In a word, Doctor Doom by Christopher Cantwell and Salvador Larroca is propulsive. It kicks off quick and does not stop. The hook is simple: an international tragedy has occurred, and it looks like Doom is the culprit. This makes ol’ Victor the world’s most wanted fugitive, and puts him at a severe disadvantage. Good pitch! Doom is indisputably the best villain in the Marvel universe, possibly of comics in general, and conceivably the entirety of fiction. And the comic is good… but not perfect! To better understand the quality of this series, we are going to turn to three men. The first is series writer Christopher Cantwell. The second: main series artist Salvador Larroca. And finally, we will consider Victor Von Doom himself, in all his armored glory. [Read more…] about Doctor Doom by Christopher Cantwell & Salvador Larroca Review!
At last! A two-issue run of Year 10 action! (Well, HOX 3 is actually mostly just suspense.)
And the Pepe Larraz cover of HOX 3, a blockbuster sci-fi action movie poster, kicks it off. We’ve got five senior X-Men—the revived trio of Cyke, Logan, and Jean; Kurt wielding a very large sword, much larger than his usual rapier or cutlass; and Warren as Archangel—and “Gen Xers” Monet and Paige Guthrie, or Husk. Their target is clear: The Mother Mold in orbit around the Sun.
Alan Moore’s run on Saga of the Swamp Thing is really darn good. The story of a plant who believes it’s a man, wandering the universe trying to find its place in everything – it’s melancholy and introspective, and it’s one of the most acclaimed Big 2 comics out there. So of course, it’s a hard legacy to live up to. There have been plenty follow ups, most of them unremarkable – even from creators who are otherwise fairly noteworthy. But DC decided to give it another proper shake in the New 52, with Scott Snyder taking the reigns.
Snyder’s run immediately distinguishes itself as something quite different from its predecessors, establishing right away that Alec Holland is, in fact, a person. More than that – Alec Holland had died and been replaced by a plant who thought it was a man. But in an act of grace from The Green, he was eventually resurrected and given a new lease on life. It’s… a weird situation, especially in the context of the New 52’s branding as a complete beginner-friendly reboot. We’re expected to understand that the events of Moore’s run did occur, but now the original Alec Holland is back. Sure, whatever.
As its own entity, though, the run’s fascinating. It veers so hard into its new direction that it’s quite unlike everything that came before it. Swamp Thing is the Avatar of the Green, yes, but he’s more than that. He’s the Green’s sole warrior to defend against the Red (animals) and the Rot (decay). The entire run is focused around a war between these three forces of life, instigated by the genesis of a new Avatar of the Rot. It’s high stakes, constantly moving, and genuinely feels like an event comic before the actual event even starts. [Read more…] about The Old 52: Swamp Thing New 52 Omnibus Review!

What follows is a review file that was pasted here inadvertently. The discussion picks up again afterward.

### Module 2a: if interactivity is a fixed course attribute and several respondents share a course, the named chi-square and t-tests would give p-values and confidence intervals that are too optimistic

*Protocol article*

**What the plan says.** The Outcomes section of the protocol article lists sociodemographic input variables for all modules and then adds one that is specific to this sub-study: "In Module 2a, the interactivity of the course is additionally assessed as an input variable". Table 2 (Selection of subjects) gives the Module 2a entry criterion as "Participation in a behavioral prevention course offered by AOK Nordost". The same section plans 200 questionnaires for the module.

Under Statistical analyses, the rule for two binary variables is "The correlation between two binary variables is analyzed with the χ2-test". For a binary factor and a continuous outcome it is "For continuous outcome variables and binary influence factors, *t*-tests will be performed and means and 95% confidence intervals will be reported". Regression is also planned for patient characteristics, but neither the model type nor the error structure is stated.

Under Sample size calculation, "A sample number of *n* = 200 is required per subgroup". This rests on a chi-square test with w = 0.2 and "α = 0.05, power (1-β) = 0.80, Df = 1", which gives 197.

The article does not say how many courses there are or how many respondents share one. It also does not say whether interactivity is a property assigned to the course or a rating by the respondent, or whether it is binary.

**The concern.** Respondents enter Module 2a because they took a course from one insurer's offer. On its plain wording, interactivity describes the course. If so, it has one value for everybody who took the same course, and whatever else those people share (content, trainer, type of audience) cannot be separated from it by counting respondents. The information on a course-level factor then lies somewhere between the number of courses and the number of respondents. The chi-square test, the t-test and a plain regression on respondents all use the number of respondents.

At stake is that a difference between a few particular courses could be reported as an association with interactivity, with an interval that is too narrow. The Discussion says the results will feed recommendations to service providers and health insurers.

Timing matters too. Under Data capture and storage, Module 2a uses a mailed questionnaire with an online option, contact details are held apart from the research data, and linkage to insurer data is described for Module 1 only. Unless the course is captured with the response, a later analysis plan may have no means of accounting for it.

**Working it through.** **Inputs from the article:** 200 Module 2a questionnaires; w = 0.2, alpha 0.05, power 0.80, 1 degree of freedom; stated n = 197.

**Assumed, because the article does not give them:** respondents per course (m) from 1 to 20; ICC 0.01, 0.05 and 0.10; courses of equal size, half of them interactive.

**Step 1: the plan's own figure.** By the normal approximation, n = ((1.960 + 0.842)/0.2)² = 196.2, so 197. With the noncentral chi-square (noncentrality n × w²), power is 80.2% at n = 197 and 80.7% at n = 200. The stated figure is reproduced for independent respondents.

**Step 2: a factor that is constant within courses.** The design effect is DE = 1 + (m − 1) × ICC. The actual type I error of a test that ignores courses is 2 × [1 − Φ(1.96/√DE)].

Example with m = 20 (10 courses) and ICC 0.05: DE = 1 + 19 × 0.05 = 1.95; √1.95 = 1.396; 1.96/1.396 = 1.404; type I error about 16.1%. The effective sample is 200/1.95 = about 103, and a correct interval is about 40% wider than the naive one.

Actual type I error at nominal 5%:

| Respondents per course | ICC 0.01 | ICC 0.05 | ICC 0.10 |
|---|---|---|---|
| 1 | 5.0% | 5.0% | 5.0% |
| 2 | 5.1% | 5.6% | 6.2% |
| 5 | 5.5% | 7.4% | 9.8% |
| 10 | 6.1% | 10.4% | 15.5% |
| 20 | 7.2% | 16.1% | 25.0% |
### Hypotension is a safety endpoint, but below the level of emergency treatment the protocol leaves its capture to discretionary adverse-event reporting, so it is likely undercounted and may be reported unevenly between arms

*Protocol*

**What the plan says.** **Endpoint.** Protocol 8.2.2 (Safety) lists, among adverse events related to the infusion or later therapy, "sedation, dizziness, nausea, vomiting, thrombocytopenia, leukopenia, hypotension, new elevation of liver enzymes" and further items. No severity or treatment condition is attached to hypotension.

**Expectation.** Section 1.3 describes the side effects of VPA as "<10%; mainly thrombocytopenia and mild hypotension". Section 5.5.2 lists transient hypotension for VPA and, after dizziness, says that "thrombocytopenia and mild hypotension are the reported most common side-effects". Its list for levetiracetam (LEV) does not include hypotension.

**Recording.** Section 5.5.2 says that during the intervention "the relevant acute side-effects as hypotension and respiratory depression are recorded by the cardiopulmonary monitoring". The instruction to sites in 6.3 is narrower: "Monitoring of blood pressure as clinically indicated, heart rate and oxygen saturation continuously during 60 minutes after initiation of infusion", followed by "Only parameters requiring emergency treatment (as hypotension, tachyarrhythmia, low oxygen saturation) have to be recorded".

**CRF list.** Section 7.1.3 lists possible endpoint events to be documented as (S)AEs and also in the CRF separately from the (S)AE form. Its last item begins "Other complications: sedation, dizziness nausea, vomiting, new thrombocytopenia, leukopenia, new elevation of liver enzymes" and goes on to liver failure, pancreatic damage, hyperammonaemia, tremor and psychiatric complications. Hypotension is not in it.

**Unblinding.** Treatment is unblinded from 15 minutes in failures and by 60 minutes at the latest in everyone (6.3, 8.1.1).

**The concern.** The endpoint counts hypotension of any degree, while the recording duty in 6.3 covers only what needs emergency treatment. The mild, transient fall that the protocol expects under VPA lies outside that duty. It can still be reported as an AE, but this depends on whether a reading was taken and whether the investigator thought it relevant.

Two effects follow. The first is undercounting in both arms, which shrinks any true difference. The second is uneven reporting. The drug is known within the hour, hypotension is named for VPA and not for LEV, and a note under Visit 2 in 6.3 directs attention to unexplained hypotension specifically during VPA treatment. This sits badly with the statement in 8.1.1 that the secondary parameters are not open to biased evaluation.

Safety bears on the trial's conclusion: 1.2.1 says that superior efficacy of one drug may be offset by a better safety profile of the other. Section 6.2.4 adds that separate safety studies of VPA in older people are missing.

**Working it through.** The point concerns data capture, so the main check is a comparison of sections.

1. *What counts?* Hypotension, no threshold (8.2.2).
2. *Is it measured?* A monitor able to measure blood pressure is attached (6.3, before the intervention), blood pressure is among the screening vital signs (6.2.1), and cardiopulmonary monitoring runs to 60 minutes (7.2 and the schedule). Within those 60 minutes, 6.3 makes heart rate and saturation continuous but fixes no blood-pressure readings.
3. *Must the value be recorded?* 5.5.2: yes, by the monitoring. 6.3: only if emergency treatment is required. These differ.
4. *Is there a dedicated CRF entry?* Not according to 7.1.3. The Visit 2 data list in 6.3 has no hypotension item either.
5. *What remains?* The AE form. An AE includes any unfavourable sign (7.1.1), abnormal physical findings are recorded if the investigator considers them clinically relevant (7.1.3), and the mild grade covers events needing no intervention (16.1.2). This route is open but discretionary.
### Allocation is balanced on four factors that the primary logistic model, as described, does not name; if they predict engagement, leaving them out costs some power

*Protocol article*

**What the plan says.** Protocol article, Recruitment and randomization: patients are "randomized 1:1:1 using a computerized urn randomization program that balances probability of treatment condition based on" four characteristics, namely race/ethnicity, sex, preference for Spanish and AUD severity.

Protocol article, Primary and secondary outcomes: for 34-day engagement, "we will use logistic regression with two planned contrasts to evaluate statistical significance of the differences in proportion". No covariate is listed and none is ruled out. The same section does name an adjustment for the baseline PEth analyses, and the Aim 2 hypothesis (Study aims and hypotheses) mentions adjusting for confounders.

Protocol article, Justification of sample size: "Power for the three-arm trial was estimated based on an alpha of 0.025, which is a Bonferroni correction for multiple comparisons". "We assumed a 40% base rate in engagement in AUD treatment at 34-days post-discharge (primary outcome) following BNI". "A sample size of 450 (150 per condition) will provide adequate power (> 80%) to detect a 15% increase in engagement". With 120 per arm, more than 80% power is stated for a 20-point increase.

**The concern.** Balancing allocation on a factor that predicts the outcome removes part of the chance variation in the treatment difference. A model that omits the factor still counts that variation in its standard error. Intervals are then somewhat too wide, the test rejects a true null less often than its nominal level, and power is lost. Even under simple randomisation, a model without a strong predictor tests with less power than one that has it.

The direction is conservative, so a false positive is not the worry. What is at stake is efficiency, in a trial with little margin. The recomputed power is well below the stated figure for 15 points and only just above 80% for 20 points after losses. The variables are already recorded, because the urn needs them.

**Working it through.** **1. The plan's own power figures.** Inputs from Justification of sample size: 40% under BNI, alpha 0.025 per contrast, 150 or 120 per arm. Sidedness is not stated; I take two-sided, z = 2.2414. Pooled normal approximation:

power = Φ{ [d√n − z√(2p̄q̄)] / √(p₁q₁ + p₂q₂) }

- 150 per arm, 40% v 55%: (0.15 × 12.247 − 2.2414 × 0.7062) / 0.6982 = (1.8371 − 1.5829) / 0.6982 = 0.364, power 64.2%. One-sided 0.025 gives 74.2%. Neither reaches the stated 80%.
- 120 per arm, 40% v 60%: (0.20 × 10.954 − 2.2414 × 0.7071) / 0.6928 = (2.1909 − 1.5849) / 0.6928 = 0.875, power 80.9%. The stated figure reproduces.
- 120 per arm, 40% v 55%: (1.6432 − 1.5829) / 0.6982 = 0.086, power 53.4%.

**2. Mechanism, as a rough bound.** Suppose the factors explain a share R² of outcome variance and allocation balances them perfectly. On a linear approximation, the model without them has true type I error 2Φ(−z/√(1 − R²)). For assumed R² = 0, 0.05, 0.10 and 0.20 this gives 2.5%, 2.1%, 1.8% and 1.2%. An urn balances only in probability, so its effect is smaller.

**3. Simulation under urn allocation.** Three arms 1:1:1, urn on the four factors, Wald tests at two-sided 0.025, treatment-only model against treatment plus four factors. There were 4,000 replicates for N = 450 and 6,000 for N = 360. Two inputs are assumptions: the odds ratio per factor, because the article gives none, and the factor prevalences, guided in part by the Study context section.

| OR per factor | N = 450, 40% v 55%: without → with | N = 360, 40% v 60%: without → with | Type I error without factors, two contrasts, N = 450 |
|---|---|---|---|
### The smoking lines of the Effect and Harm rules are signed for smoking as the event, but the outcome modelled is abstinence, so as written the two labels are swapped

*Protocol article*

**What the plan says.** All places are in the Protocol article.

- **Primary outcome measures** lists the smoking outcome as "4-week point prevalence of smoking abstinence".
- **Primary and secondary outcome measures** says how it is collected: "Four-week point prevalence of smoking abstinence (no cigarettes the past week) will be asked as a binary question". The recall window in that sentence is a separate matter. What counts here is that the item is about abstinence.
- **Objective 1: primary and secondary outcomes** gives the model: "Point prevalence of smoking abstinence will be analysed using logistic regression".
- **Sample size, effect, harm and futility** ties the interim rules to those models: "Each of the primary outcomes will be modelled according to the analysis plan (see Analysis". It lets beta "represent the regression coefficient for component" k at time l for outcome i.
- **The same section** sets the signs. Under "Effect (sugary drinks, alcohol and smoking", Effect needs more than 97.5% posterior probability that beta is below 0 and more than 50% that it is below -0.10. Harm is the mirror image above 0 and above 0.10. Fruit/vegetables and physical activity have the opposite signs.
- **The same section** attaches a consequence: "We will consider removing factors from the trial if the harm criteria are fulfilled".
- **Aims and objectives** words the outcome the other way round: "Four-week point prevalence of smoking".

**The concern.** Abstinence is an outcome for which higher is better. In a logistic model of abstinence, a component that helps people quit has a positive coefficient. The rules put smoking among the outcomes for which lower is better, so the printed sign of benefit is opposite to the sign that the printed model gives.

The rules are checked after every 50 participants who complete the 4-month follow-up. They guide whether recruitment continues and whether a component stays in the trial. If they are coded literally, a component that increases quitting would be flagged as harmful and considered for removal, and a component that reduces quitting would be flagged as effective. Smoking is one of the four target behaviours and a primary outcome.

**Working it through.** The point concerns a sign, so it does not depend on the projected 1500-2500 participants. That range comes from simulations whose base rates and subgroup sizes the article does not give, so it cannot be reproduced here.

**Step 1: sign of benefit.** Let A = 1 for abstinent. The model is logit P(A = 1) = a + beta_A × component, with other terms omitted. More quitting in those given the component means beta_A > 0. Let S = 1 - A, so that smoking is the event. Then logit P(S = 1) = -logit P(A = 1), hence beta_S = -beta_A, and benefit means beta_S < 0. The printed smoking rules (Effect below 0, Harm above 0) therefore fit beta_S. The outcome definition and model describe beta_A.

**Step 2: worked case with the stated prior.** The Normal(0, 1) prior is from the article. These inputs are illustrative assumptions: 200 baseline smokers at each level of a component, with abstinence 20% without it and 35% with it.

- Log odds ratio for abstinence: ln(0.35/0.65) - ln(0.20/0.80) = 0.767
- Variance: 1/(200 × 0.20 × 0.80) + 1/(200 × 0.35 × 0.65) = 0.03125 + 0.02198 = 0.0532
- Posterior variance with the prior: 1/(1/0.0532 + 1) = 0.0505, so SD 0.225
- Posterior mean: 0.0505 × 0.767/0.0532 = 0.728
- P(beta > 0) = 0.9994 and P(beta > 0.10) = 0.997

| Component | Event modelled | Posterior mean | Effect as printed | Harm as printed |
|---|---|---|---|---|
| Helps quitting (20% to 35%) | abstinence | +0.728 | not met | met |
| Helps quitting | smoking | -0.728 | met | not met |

Shang-Chi, the Master of Kung Fu, has been punching and kicking his way around the Marvel universe since 1973. Despite being a year older than the likes of Wolverine, he’s never really led an ongoing series (with his name on the cover). Well, if you’ve ever wondered what a Shang-Chi ongoing would look like, there’s a pilot of sorts: a propulsive miniseries by Gene Luen Yang (Dragon Hoops, Superman Smashes the Klan), Dike Ruan (Black Cat), and Philip Tan (Batman and Robin, Spawn). Shang-Chi shows us exactly what makes Marvel’s premiere martial arts hero stand out from the pack. [Read more…] about Shang-Chi by Gene Luen Yang & Philip Tan Review!
Image’s “November” by Matt Fraction and Elsa Charretier is a four-part, gritty, crime thriller about three women who become ensnared within a violent plot perpetrated by corrupt police, and go about fighting for their lives amidst a tide of masculine violence. Interweaving multiple perspectives, it’s a story that blends noir crime fiction with hard-boiled mystery, while smoothly including impactful lesbian romances with depth and realism.
“November” was released as four graphic novels, serialized between November 2019 and March 2021 in beautiful 60-page hardcover editions. Each moody volume gives the story a sustained momentum where the reader is able to sit longer with each character and meditate on the colorized clues. Matt Fraction and Elsa Charretier plant such intricate devils in the details, relying on a reader’s keenest faculties of observation, that “November” might not appeal to some casual readers. Nonetheless, lovers of the hard-boiled and the noir will feel this is a masterpiece. [Read more…] about Best New Graphic Novel: Meditations in an Emergency – Review of Complex Noir-Thriller “November” [Parts I-IV]